Science & Technology

What caused heavy rains in Tamil Nadu

An independent weather forecaster tries to explain the record-breaking December rains in Tamil Nadu

By Akshay Deoras
Published: Friday 04 December 2015

(NOTE: Views expressed in this blog are personal and they don’t reflect the views of any organisation)
It wasn’t a monsoon depression or a tropical cyclone. Then what was it? The 24-hour rainfall recorded in Chennai, parts of Tamil Nadu and Puducherry on December 1-2, 2015, raises this big question for researchers. Heavy rains and flooding potential in Chennai and other areas were anticipated, but the record-breaking rainfall figures have stumped everyone. 
In just 24 hours (till 08:30 am IST on December 2, 2015), Chembarambakkam, a lake southwest of Chennai, received a whopping rainfall of 475 mm. In the same period, Kattankulathur (near Chennai) received 445 mm rainfall, followed by 429 mm rainfall at Kattupakkam. The astonishing fact is that as per a report, 24-hour rainfall in at least three places in Tamil Nadu is more than maximum 24-hour rainfall of 380 mm recorded at Banki, Odisha during Tropical Cyclone Phailin
24-hour rainfall in Tamil Nadu and Puducherry ending on 08: 30 am IST on December 2, 2015 (Courtesy: Vagaries of Weather)
Daily mean rainfall in Tamil Nadu and Puducherry between October 1 and December 2, 2015. Fifty-eight per cent above normal rainfall has been recorded in this period (Courtesy: IMD RMC Chennai)
Chennai airport got 345 mm rain in a day whereas city-side got 294 mm rain. Rainfall statistics too present an unusually heavy rainfall picture with the star mark representing December’s heavy rainfall event. 
Tropical cyclones are mostly responsible for bringing such heavy rainfall but Tamil Nadu’s heavy rain wasn’t caused by any tropical cyclone. It was caused by an ordinary low pressure system in the Bay of Bengal which performed extraordinarily. 
Monsoon low pressure systems 
India (in fact South Asia) experiences two monsoon seasons in a year. We are often familiar about the southwest monsoon season (June to September) which is a primary source of rain in most of India. For residents in parts of India (excluding southern) it’s winter period right now. But, for southern parts of India such as Tamil Nadu, it’s the real monsoon season. The state receives about 48 per cent of its annual rain in the northeast monsoon period (October to December). Coastal districts of the state get upto 60 per cent of their annual rain in this period. So, it’s completely natural for rain in these areas at this time of the year and there isn’t any "unseasonal" factor involved.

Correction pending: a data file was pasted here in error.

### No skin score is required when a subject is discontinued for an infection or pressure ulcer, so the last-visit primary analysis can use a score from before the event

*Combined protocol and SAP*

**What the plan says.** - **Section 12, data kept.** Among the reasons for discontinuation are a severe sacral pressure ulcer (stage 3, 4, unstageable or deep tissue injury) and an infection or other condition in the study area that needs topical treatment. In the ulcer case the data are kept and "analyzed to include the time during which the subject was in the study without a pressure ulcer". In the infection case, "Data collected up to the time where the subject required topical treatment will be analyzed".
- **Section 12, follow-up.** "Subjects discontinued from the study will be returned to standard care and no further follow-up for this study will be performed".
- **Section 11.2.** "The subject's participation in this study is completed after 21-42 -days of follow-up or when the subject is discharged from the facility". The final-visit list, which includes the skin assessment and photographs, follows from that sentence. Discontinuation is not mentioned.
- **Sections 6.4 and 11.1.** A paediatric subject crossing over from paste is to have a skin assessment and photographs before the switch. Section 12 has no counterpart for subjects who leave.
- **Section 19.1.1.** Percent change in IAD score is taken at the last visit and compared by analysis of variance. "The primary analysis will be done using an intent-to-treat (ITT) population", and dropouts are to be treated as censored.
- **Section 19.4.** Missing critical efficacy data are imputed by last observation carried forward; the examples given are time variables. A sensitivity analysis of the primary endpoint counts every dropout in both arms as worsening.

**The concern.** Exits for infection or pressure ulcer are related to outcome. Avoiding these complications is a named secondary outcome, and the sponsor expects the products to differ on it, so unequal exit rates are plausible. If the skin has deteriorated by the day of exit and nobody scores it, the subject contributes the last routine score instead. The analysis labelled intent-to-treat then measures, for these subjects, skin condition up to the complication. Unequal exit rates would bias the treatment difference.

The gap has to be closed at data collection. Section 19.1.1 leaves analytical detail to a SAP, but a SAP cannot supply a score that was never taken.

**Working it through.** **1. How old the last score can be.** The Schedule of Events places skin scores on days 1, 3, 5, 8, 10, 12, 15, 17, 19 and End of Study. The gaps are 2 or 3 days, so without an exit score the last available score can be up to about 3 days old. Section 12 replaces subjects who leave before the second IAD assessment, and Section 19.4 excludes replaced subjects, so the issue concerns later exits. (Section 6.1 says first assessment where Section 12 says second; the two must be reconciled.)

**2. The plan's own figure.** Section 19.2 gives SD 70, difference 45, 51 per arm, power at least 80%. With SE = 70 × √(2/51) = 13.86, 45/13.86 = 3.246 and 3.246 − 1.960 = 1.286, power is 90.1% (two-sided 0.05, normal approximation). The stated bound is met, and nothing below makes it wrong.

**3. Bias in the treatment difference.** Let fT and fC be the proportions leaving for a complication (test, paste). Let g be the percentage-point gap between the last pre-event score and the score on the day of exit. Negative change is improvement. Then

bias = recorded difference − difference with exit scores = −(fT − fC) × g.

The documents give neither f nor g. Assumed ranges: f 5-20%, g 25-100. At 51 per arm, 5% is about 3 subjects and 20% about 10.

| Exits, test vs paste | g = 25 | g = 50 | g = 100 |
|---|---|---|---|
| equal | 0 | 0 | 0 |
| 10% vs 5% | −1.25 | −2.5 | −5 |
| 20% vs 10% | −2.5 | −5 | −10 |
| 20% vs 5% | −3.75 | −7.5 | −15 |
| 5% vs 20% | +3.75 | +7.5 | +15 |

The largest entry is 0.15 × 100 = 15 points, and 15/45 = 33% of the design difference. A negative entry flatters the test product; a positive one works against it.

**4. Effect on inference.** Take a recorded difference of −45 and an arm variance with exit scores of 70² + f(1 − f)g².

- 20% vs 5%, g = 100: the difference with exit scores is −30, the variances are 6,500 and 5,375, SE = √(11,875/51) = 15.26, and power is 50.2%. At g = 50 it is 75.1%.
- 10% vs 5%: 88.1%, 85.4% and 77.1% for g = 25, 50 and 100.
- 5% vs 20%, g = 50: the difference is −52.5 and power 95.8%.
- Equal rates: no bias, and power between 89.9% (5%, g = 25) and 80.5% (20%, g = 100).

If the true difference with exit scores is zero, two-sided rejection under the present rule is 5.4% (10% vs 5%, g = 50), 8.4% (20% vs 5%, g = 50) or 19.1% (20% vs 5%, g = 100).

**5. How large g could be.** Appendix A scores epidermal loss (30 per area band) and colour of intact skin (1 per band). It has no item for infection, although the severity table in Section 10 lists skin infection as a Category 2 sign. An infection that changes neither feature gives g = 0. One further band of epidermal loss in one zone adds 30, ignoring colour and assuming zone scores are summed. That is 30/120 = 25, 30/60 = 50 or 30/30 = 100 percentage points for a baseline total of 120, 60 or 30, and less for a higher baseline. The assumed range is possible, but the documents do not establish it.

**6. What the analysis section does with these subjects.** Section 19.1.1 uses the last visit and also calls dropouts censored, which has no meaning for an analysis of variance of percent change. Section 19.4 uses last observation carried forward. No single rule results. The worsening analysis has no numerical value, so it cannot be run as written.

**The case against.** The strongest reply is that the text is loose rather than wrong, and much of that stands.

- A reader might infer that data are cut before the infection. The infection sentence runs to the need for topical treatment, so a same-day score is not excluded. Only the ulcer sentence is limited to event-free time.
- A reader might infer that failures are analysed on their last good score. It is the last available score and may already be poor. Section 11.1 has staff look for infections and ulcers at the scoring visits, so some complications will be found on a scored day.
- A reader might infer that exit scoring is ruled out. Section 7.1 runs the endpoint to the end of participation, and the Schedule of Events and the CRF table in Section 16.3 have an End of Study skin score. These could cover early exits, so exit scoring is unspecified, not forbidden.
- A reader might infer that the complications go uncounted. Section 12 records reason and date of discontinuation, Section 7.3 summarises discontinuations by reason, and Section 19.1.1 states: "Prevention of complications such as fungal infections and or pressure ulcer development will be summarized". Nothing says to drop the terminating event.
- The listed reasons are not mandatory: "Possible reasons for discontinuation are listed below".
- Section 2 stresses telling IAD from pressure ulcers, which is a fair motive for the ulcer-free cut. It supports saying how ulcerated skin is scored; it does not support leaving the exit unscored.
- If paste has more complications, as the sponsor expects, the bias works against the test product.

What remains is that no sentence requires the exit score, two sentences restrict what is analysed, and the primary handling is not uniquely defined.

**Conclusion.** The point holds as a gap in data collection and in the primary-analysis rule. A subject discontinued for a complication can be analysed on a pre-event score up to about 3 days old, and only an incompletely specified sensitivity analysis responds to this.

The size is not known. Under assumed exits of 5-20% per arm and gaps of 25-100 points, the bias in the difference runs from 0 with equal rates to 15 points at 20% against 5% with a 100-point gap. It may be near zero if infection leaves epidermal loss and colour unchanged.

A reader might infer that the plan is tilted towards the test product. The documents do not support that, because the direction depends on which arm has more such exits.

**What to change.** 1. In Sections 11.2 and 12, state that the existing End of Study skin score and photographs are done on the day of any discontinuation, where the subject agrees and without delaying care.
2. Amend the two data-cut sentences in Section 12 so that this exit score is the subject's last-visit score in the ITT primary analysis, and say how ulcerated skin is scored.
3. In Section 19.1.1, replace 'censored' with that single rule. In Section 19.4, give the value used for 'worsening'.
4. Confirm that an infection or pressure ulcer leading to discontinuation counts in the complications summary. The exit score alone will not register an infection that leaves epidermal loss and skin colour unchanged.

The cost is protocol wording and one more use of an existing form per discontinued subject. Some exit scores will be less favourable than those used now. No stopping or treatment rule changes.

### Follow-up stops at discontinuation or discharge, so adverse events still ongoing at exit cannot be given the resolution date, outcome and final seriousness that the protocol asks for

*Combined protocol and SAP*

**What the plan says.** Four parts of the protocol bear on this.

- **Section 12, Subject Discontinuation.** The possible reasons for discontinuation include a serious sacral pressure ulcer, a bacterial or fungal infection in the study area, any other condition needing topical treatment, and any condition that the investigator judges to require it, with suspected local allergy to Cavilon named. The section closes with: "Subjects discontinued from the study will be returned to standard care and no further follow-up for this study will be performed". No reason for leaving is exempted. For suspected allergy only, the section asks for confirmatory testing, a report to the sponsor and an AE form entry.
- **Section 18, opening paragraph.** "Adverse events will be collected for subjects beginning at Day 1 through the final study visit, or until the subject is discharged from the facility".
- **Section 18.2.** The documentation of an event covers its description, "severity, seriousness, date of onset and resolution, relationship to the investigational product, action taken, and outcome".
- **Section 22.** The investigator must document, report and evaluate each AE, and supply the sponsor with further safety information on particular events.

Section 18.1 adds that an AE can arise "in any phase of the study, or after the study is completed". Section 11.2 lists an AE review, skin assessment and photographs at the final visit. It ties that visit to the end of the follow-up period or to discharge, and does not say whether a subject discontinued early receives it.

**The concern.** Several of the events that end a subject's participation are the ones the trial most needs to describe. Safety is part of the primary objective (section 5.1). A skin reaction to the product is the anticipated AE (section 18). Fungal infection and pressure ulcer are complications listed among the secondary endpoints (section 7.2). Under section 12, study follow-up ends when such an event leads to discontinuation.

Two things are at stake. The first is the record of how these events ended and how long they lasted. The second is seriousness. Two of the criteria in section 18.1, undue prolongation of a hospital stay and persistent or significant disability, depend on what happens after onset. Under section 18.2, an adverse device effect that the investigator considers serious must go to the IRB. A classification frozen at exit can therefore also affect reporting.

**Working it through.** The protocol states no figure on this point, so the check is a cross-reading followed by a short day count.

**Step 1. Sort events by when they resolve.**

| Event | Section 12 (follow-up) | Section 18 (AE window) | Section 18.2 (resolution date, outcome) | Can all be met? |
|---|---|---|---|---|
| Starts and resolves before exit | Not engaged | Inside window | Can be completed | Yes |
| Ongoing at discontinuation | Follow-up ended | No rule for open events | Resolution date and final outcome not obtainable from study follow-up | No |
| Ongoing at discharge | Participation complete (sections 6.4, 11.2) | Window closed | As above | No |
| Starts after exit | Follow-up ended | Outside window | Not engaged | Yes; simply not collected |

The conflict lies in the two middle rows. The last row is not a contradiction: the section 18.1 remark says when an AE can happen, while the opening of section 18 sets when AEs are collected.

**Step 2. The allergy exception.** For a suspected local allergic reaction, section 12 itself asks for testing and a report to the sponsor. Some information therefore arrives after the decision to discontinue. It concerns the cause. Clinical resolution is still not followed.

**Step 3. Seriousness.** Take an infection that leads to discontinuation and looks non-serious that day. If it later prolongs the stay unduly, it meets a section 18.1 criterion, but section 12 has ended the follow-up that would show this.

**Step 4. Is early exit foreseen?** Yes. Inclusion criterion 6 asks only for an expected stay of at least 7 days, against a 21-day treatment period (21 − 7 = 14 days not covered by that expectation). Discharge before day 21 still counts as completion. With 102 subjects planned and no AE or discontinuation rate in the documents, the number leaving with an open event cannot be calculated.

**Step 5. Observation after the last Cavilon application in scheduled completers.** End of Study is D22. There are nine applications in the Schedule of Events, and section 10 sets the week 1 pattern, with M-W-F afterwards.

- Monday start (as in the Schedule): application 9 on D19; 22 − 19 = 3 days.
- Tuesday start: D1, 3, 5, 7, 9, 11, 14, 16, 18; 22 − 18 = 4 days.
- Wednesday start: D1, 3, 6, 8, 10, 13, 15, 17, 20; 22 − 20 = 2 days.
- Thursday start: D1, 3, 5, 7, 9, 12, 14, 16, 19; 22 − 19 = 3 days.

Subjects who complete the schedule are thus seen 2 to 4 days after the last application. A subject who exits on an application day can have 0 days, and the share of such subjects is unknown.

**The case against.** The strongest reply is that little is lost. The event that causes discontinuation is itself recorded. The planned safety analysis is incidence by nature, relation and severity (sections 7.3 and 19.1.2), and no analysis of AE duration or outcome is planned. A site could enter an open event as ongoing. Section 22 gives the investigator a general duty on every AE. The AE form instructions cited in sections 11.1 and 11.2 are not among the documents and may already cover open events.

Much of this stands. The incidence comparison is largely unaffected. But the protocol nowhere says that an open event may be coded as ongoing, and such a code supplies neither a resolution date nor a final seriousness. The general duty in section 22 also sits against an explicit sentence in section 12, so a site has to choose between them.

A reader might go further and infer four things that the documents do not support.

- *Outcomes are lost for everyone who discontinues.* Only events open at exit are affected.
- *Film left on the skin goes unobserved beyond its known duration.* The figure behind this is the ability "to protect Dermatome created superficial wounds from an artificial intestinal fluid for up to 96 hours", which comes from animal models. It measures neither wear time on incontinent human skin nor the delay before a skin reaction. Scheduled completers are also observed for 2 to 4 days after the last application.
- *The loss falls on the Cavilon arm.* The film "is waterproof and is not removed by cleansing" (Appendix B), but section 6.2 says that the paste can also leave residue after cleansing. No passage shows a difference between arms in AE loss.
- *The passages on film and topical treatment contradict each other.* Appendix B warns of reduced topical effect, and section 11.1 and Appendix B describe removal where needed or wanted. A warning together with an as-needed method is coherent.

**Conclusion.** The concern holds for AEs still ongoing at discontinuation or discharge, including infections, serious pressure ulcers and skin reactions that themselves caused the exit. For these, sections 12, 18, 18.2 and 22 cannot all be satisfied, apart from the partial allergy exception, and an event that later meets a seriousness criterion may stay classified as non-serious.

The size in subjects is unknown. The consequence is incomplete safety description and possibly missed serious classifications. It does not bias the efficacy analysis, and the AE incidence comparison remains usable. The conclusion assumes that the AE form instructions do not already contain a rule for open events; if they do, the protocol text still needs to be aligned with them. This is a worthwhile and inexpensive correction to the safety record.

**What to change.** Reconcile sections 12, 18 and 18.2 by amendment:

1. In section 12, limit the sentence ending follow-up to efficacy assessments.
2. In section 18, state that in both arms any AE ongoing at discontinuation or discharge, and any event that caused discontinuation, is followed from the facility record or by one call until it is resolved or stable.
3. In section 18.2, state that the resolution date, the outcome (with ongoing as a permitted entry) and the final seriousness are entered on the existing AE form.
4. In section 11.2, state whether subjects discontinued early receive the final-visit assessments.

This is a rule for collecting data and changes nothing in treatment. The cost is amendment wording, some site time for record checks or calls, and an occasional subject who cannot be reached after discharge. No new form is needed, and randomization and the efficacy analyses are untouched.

Northeast monsoon (NEM) is known to be more variable (both in space and time) than the southwest monsoon (SWM). Technically, co-efficient of variation of NEM is 25 per cent as against SWM’s 10 per cent which makes its forecasting even more challenging. The most important drivers of both these monsoon seasons are low pressures (known as monsoon low pressure systems), particularly those which form in the Bay of Bengal and move towards various parts of India. Every year, India witnesses many such monsoon low pressures some of which even intensify into monsoon depressions or even a tropical cyclone. Intensity-wise, tropical cyclones are the strongest systems followed by monsoon depressions and then monsoon low pressures. 
This year, around 11 low pressure systems were reported during the SWM season. Such monsoon low pressure systems usually have a life span of about 3-4 days and they bring heavy rain (often more than 100 mm in a day). This often inundates the areas through which they pass. But, when one compares Tamil Nadu low pressure system with other monsoon low pressure systems, some puzzling questions arise.  
How a weaker system brought so much rain? 
Comparison of monsoon depression in central India (left) and Tamil Nadu monsoon low pressure (Image courtesy: University of Dundee)
To bring out the aforementioned question, I have compared it with one monsoon depression which was observed in central India during September 16-19, 2015. As per reports, more than 150 places in Maharashtra recorded more than 100 mm rain in a day because of this monsoon depression but there isn’t any observation of rainfall as high as 475 mm of Chembarambakkam. Silod, a city in Aurangabad district of Maharashtra got 262 mm rain on September 17, while Vakadi (a place in Jalgaon district) got 220 mm rain. The low pressure system which brought rains in Tamil Nadu was very feeble (in terms of air pressure) as compared to the September system. The thumb rule is that the stronger a system is, the lower will be its air pressure and such a system will produce lot of rain under favourable conditions. From preliminary investigation, it looks like Tamil Nadu low pressure system had mean sea level pressure of around 1,008 millibar unlike around 997 millibar in the case of the September system. But naturally, maximum moisture content with the September system appears to be higher than that of Tamil Nadu system as reflected by total cloud water and total precipitable water data (which measures total atmospheric water vapour content in a vertical column of air between two levels). In the above image, compactness of clouds of monsoon depression (photographed on September 17) is another indicator of its strength over Tamil Nadu system (photographed on December 1). Thus, its definitely intriguing to see such a feeble system producing more rainfall than a powerful system.